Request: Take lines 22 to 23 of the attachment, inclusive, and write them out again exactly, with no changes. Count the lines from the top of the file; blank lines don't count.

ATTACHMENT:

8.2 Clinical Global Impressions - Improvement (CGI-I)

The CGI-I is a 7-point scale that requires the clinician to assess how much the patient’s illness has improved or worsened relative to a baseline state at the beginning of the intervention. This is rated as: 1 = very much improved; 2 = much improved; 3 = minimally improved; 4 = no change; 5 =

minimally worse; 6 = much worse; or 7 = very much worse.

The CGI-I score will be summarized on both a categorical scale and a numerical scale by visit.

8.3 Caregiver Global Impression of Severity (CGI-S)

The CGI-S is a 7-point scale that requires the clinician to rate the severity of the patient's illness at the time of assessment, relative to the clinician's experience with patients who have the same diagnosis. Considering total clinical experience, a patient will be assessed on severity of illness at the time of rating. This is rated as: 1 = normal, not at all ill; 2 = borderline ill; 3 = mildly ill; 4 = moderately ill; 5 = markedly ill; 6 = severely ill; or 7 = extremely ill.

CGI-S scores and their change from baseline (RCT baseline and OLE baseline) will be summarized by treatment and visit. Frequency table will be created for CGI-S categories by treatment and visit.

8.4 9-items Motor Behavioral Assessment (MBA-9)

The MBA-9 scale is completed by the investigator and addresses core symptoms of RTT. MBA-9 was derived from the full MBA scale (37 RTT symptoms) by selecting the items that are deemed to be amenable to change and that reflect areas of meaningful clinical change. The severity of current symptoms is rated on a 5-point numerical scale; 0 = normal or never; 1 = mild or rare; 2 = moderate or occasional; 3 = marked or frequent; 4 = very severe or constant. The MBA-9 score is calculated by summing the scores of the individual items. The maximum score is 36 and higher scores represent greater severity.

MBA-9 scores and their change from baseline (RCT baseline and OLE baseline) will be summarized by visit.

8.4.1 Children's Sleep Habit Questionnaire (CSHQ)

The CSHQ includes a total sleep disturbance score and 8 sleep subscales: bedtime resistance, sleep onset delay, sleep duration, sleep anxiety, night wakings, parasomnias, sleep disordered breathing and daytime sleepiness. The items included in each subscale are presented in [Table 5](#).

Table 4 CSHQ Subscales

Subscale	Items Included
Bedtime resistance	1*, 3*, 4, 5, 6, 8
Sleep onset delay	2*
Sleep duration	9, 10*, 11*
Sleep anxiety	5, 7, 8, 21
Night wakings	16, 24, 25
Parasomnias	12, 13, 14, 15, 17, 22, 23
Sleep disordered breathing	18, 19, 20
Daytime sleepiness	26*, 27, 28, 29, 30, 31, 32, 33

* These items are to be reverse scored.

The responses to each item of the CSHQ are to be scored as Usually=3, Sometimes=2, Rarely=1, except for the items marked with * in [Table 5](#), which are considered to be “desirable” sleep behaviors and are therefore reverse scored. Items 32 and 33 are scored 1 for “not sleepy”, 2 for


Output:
Daytime sleepiness	26*, 27, 28, 29, 30, 31, 32, 33

* These items are to be reverse scored.